Promoting sustainable active transport using multi-level interventions

    Research output: Contribution to conferencePaperpeer-review


    Extensive reviews of literature have shown that the determinants of active travel are environmental, psychological and social (e.g., Bauman et al. 2012, Garrard, 2009). Therefore, interventions to improve levels of active transport must address all of these, equally. Unfortunately, few do, and therefore they not effective use of public funds. Research and practice in promoting physical activity has consistently emphasised the need to intervene at four levels to achieve sustainable change: 1. individual, 2. group/social, 3. environmental and 4. policy. “Multi-level interventions based on ecological models and targeting individuals, social environments, physical environments and policies must be implemented to achieve population change’ (Sallis et al., 2006, p. 298). Huge improvements in road safety have been achieved by doing this, e.g., 1. improved driver education and testing; 2. targeted media campaigns; 3. improved road and car quality and design; 4. enforcement (speed, seat-belts, drink driving). It is clear that 1 and 2 would be ineffective on their own and have only short-term impacts, though they are the easier and cheaper options. Furthermore, road safety interventions have been on-going, continuous, multi-agency, generously funded, and steered by a single-focus agency (the Road Safety Authority). Using examples, this presentation will outline the best way to create conducive environments, change social norms, improve individual attitudes and underlie all of this with appropriate policy, at organisational, local and national levels. The overall effect is to put up barriers (environmental, psychological and social) to unwanted behaviour and remove barriers (environmental, psychological and social) to wanted behaviour.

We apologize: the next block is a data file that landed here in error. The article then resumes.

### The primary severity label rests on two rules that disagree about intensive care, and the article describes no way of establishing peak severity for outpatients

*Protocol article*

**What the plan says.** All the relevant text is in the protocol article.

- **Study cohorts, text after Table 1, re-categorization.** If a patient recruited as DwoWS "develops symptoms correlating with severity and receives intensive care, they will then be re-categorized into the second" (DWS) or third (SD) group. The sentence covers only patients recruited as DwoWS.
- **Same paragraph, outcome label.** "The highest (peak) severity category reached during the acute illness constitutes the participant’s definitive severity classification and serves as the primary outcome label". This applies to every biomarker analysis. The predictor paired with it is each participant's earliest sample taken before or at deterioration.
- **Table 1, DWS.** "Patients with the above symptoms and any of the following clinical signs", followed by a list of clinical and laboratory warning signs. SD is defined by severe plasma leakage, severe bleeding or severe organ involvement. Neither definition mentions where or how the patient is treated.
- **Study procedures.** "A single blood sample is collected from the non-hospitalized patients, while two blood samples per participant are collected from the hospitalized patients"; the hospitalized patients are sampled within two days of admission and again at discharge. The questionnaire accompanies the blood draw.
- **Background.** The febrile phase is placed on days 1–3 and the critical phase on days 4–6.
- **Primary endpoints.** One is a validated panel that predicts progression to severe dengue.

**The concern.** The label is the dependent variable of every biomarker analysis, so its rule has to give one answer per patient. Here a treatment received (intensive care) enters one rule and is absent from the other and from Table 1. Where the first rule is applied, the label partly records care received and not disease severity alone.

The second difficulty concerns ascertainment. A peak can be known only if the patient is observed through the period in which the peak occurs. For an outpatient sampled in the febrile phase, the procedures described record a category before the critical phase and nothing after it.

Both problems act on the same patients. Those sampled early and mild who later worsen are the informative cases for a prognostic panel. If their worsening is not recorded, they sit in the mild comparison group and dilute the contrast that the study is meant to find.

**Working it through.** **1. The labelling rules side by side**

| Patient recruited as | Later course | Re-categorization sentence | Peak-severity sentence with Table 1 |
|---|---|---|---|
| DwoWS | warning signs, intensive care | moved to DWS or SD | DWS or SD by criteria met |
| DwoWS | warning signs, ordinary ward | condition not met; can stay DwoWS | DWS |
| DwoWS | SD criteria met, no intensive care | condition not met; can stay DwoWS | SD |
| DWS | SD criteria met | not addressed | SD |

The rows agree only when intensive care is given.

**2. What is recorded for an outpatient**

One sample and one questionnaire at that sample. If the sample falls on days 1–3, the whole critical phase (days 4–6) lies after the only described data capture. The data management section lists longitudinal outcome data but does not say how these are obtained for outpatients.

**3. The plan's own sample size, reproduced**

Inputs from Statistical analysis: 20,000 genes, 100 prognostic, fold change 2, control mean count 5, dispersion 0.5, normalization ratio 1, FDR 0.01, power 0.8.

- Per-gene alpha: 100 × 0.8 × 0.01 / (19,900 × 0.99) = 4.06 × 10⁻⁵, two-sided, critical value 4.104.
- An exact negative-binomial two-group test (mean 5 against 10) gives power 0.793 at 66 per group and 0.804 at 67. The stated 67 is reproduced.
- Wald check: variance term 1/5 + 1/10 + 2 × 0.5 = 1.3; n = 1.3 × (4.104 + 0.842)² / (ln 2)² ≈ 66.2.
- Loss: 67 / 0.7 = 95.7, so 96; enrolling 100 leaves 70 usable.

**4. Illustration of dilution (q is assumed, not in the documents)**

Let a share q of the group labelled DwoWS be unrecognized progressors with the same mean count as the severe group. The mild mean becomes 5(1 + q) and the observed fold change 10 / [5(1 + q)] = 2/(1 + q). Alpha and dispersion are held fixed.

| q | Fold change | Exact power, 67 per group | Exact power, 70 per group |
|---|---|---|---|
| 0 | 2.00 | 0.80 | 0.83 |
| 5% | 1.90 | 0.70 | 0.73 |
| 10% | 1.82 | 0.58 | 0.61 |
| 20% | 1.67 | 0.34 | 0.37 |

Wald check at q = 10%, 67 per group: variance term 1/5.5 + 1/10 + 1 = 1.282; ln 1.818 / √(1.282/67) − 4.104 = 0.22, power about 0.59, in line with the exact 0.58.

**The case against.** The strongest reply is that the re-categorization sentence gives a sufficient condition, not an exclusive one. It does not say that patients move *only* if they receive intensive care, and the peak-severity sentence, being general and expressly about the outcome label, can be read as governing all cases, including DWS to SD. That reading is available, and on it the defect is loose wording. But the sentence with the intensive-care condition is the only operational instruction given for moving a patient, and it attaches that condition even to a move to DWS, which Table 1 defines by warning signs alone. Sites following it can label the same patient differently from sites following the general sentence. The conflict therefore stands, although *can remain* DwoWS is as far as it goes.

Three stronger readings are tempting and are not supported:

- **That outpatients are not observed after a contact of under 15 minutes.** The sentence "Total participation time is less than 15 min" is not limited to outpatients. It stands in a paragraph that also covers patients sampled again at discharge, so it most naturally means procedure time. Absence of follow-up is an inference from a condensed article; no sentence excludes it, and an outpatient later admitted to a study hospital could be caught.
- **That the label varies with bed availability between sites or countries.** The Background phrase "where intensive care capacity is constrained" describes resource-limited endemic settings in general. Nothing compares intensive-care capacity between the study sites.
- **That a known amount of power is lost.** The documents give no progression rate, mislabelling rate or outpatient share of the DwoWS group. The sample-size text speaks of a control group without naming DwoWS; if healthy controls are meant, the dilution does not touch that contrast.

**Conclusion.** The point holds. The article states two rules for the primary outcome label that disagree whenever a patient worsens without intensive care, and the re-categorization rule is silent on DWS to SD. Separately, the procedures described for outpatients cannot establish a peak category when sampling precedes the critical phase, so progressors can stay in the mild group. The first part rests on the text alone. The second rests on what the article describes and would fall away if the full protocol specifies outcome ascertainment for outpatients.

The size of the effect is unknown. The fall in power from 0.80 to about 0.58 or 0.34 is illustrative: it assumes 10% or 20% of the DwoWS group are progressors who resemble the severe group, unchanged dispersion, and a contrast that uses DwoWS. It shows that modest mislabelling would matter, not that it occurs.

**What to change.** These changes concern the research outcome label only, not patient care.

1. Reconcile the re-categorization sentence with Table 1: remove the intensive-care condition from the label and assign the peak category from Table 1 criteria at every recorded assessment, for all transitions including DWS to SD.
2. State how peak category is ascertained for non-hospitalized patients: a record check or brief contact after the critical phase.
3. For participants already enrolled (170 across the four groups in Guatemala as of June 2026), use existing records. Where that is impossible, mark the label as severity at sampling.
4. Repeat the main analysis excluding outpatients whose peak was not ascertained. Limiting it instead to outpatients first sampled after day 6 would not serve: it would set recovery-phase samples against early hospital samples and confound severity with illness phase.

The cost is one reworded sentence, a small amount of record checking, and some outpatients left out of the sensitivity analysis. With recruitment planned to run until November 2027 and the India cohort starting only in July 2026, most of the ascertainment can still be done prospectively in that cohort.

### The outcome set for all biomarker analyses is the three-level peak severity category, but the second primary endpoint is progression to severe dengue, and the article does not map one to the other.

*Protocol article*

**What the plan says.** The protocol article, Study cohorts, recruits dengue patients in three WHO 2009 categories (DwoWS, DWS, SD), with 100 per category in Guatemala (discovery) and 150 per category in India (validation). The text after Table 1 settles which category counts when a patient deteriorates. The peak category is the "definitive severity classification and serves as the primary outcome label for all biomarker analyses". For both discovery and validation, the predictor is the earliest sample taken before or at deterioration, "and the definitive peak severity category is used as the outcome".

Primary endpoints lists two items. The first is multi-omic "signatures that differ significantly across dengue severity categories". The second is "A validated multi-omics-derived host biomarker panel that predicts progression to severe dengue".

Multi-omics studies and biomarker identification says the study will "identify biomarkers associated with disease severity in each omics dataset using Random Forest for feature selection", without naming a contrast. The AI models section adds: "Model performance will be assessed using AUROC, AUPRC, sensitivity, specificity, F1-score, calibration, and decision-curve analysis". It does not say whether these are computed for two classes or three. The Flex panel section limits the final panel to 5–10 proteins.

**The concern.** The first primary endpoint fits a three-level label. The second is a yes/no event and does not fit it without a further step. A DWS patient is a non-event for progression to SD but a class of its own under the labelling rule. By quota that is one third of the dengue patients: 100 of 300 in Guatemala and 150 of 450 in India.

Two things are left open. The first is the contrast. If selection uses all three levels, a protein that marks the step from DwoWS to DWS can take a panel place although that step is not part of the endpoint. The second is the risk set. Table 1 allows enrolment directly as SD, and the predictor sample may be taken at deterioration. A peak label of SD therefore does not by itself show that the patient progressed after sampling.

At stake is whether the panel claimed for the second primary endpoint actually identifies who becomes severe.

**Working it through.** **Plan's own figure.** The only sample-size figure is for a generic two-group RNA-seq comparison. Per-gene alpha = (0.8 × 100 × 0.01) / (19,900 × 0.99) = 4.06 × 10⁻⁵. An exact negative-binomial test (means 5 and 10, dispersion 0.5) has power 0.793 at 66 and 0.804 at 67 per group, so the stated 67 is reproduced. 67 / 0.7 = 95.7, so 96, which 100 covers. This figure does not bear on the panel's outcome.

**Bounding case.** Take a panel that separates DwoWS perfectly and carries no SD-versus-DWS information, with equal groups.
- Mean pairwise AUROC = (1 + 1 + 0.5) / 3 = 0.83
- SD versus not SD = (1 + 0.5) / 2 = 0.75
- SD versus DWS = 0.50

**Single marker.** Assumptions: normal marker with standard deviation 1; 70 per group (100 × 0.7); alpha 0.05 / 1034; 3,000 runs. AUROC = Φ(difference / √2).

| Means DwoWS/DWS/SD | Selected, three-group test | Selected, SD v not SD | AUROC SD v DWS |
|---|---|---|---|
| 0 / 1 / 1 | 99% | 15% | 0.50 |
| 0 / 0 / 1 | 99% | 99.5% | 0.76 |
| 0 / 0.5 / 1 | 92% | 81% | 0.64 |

Original languageEnglish
    Publication statusUnpublished - 2014
    EventInstitute of Public Health Annual Conference - Belfast, Belfast
    Duration: 03 Jan 0001 → …


    ConferenceInstitute of Public Health Annual Conference
    Period03/01/0001 → …


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